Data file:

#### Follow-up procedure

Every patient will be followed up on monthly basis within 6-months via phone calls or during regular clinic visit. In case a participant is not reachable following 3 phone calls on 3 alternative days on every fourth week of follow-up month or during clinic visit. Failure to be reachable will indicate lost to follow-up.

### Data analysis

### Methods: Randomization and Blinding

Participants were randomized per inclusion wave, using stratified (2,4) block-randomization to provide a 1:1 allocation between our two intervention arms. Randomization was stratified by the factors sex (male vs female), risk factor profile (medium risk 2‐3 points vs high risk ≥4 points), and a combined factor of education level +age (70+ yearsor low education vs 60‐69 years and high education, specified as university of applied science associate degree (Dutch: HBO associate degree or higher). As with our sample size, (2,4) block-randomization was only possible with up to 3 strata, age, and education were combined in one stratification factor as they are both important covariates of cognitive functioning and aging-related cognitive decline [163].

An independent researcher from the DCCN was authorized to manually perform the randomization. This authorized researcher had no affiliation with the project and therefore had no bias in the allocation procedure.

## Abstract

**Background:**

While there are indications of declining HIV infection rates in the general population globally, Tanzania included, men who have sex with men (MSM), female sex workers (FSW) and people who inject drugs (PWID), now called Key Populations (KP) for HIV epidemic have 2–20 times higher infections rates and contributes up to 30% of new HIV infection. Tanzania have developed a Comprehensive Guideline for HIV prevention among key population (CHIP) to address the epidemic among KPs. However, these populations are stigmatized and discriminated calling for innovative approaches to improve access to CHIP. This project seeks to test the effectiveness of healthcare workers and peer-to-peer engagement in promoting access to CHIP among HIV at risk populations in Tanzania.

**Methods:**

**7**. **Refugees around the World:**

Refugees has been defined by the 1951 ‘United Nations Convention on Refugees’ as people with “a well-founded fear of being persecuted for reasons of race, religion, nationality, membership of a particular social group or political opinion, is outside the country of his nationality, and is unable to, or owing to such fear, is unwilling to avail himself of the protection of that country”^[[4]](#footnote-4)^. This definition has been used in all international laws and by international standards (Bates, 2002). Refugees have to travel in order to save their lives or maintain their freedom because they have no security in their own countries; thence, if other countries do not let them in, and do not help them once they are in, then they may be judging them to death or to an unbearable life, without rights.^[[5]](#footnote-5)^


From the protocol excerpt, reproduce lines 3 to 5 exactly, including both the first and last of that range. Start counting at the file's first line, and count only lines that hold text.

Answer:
### Data analysis

### Methods: Randomization and Blinding

Participants were randomized per inclusion wave, using stratified (2,4) block-randomization to provide a 1:1 allocation between our two intervention arms. Randomization was stratified by the factors sex (male vs female), risk factor profile (medium risk 2‐3 points vs high risk ≥4 points), and a combined factor of education level +age (70+ yearsor low education vs 60‐69 years and high education, specified as university of applied science associate degree (Dutch: HBO associate degree or higher). As with our sample size, (2,4) block-randomization was only possible with up to 3 strata, age, and education were combined in one stratification factor as they are both important covariates of cognitive functioning and aging-related cognitive decline [163].